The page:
Adapting menus to suit these new trends involves just a little bit of thought and preparation. Take a look at your pub menu and simply reduce the amount of fat and fried food. Pub classics can easily be amended to meet the new trends. Instead of automatically opting for deep fried food or suet pastry for traditional dishes, many chefs are encasing the food in alternative ingredients such as spiralised vegetables, and grilling rather than frying. Poaching fish is another increasingly popular option, and adding ragu or herby salads. Meat free burgers can be extremely tasty and can be made from a variety of ingredients, not just tofu and meat look-alikes.
Even pizzas can be quickly adapted to suit a Vegan diet. Instead of adding cheese, simply using tomato and vegetables can create a very healthy, attractive pizza within minutes. Think too about the fat in which you fry chips – instead of animal fat; opt for healthier vegetable oils. Not only does it enable you to offer the food to a wider audience, it can also prove very cost effective.
Highlighting such changes on your menus will encourage people to eat at your pub. Word soon spreads, especially if you are in a busy town or city.
Sharing Platters Are Trending
The provision of sharing platters is another increasingly popular trend, which is ideal for pubs. These are platters where a selection of food is provided on one or more plates and is designed for sharing among a small group. It is a great way to provide light, healthy meals. Sharing plates of food with friends and family encourages people to experiment, to try food they might not otherwise consider and is a really sociable way of enjoying a meal.
In Norwich, the Coach & Horses, a Greene King Local Hero pub, set out to offer something slightly different. By opting for a tapas menu, it enables customers to buy several small dishes, which they can share among themselves. Typical offerings include Halloumi, Strawberry and Balsamic Salad, Crispy Brie Wedges with Cranberry Source, Roast Stuffed Sweetbite Peppers with Couscous & Feta, Broccoli & Stilton Croquettes, Cod Goujons and Chorizo in Red Wine. These dishes have proved extremely popular with customers, many of whom drop in after work, at lunch or before going to the nearby theatre.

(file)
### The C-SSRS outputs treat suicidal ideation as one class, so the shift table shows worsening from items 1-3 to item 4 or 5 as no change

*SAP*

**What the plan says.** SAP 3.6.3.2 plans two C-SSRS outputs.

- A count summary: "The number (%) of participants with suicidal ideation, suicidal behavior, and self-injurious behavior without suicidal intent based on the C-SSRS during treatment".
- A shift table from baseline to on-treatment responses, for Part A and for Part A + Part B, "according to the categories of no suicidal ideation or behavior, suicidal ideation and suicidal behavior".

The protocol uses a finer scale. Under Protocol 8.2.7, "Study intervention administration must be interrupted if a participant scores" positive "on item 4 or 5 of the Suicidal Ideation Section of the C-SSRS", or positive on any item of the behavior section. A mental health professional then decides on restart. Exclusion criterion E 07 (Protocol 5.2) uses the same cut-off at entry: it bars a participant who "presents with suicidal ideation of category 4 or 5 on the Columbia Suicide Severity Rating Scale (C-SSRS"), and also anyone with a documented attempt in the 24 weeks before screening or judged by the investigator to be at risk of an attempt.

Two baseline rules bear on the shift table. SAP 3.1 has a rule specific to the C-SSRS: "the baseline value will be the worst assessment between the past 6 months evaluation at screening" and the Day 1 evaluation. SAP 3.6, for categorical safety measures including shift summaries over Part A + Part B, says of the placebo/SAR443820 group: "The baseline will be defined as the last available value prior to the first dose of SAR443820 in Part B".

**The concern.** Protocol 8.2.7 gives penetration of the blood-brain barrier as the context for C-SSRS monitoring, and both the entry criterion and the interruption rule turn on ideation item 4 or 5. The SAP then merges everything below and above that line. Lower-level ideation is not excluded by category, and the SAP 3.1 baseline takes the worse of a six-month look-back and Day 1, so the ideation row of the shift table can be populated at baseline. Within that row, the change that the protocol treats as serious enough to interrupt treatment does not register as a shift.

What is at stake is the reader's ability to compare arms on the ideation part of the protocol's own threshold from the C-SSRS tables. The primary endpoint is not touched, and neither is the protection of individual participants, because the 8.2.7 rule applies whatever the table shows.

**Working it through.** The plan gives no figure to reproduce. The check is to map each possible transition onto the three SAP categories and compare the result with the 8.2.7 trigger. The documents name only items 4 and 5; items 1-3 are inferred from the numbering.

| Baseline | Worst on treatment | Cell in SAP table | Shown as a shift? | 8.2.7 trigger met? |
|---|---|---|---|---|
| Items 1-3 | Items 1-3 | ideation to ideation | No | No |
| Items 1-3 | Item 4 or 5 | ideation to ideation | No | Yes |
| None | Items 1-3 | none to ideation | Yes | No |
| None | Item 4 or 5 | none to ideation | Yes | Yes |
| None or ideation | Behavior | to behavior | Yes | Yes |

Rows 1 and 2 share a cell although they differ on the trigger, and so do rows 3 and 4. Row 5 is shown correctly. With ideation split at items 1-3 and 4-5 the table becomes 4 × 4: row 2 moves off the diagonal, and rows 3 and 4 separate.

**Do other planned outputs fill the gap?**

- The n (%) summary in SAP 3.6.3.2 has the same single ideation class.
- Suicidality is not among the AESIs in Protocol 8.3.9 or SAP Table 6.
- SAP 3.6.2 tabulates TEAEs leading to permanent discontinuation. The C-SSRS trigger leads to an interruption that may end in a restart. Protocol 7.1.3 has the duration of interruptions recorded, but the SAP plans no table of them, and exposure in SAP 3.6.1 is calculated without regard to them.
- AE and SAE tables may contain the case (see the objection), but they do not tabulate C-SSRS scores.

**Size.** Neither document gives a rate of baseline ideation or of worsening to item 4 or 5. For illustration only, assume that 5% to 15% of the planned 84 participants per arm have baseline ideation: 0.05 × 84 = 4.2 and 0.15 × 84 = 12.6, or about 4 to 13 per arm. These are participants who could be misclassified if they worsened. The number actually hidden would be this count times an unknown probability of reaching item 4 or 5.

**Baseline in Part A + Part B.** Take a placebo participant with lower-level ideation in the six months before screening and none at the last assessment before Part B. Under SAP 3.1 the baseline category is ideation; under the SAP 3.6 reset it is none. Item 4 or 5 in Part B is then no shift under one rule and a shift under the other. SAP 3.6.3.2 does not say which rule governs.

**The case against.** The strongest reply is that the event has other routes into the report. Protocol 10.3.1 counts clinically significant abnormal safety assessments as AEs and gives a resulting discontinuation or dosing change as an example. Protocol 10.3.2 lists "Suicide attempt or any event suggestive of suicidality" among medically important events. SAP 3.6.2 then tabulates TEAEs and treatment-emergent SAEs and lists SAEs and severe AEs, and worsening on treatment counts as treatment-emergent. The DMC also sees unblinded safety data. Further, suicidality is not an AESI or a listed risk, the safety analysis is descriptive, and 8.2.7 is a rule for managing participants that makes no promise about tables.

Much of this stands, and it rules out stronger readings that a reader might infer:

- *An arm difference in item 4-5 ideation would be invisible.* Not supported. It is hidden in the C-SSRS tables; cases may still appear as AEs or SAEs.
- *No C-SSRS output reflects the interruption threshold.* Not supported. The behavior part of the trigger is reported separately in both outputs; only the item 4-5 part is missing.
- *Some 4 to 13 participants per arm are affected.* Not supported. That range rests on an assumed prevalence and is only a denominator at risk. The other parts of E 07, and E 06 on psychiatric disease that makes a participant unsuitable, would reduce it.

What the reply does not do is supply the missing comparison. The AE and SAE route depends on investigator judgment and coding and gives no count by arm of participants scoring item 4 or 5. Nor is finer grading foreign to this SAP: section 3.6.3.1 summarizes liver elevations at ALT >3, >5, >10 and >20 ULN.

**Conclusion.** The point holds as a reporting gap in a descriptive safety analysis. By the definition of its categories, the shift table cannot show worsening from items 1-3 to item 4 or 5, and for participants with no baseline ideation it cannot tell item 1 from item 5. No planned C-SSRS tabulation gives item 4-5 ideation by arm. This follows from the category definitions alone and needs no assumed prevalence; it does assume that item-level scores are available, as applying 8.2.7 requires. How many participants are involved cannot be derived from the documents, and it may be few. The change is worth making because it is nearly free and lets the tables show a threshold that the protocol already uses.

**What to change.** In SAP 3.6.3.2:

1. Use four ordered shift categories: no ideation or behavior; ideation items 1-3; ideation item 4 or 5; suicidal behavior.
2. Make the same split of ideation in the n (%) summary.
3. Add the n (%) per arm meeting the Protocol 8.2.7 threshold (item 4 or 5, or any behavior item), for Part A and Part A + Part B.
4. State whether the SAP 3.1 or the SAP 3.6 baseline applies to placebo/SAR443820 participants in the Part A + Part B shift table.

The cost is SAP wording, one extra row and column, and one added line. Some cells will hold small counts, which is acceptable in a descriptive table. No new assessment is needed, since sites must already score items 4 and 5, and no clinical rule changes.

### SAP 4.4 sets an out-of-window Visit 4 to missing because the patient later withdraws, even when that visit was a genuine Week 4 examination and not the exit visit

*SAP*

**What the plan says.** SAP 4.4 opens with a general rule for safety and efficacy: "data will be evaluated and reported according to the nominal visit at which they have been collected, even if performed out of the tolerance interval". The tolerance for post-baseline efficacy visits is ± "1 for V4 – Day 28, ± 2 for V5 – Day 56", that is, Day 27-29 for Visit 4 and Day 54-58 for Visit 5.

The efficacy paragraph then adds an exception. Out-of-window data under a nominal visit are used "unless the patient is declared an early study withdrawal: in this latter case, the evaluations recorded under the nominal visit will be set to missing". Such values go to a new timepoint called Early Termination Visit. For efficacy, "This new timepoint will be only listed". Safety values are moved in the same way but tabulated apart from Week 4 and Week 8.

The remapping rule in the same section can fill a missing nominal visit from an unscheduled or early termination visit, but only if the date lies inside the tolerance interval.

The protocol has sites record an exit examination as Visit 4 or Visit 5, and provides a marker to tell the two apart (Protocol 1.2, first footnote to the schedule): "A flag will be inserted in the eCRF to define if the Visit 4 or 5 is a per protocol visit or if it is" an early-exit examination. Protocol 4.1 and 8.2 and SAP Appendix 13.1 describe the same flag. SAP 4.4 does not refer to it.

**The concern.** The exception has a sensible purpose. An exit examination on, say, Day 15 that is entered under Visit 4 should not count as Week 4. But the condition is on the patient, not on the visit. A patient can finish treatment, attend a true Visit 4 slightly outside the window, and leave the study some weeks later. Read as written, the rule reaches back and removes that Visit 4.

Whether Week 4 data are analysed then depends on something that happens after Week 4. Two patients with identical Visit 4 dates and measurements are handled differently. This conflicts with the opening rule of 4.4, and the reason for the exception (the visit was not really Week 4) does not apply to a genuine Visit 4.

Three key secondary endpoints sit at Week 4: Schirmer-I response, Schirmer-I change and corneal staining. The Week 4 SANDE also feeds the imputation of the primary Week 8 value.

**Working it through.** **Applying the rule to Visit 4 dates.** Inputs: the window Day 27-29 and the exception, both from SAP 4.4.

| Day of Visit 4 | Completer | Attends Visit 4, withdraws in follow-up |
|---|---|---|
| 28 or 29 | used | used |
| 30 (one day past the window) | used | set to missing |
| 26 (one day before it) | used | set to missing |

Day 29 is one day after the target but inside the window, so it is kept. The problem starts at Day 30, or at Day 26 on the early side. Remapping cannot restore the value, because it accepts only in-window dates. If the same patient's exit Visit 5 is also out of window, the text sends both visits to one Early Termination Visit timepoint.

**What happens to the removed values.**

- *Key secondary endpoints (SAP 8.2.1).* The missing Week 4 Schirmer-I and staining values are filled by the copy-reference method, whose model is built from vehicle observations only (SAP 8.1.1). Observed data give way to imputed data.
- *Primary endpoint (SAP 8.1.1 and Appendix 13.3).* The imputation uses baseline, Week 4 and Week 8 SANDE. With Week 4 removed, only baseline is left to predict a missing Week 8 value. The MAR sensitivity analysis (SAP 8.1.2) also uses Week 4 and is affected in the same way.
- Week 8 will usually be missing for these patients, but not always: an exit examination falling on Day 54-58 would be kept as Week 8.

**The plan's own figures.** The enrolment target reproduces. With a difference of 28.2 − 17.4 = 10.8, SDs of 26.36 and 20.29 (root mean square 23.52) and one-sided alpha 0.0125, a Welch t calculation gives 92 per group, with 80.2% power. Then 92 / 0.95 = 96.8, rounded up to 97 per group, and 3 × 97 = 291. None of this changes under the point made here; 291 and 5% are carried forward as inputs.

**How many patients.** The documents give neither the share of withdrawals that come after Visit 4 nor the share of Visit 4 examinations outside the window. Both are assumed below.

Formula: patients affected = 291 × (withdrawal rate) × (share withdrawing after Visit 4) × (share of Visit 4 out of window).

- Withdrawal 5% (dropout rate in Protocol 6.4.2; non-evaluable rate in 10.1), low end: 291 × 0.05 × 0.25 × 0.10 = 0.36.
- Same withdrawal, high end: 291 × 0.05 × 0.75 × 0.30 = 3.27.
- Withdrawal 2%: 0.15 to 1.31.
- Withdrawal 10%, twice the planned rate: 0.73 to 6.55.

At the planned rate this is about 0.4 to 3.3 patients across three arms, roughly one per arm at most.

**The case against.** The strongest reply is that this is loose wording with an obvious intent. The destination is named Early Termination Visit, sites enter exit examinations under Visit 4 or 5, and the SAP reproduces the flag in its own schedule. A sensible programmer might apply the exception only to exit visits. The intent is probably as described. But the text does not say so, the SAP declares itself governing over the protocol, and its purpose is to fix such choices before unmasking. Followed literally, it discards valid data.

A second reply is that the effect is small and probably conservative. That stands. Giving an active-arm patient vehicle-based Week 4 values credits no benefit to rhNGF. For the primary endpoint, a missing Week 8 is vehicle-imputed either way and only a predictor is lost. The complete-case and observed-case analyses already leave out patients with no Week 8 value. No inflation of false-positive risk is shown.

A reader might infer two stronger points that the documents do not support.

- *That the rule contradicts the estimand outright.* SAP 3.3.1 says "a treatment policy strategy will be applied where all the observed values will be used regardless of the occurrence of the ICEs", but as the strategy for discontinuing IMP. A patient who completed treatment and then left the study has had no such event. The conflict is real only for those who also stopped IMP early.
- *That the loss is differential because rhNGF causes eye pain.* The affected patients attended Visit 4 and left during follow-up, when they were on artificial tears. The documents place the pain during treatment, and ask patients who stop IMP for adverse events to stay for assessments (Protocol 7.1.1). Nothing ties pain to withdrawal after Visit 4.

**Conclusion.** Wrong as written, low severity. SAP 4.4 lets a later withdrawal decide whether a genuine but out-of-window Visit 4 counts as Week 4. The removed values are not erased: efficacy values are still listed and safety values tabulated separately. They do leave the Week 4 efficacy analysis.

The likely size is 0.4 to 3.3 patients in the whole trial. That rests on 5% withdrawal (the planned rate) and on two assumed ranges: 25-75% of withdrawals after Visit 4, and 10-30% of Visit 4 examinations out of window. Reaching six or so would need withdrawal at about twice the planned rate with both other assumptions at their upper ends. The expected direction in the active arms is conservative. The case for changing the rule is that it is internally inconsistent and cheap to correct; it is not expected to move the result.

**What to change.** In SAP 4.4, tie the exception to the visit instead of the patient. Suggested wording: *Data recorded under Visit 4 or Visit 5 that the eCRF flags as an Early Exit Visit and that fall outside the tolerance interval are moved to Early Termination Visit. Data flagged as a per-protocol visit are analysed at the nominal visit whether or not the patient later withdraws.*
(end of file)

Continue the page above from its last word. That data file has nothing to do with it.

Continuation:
Other pubs taking advantage of the healthy eating trend have made a feature of local food. Seafood delivered fresh each day makes a great talking point for any pub within easy distance of the coast – and it is extremely healthy too.
Customers will determine whether or not your pub is a success. If you do not provide what they want, they will simply go elsewhere. With so much competition around, pubs have to respond to customer demand. No one can sit back and be complacent about your menu, or the type of food & drink on offer.
Recognising trends and acting on them quickly is the sign of a good business. It provides a great way to differentiate your food and drink offer from the competition, and create something really exciting and special which will attract new customers and make them come back, time and time again.
For more advice on developing a healthier pub menu, speak to your BDM.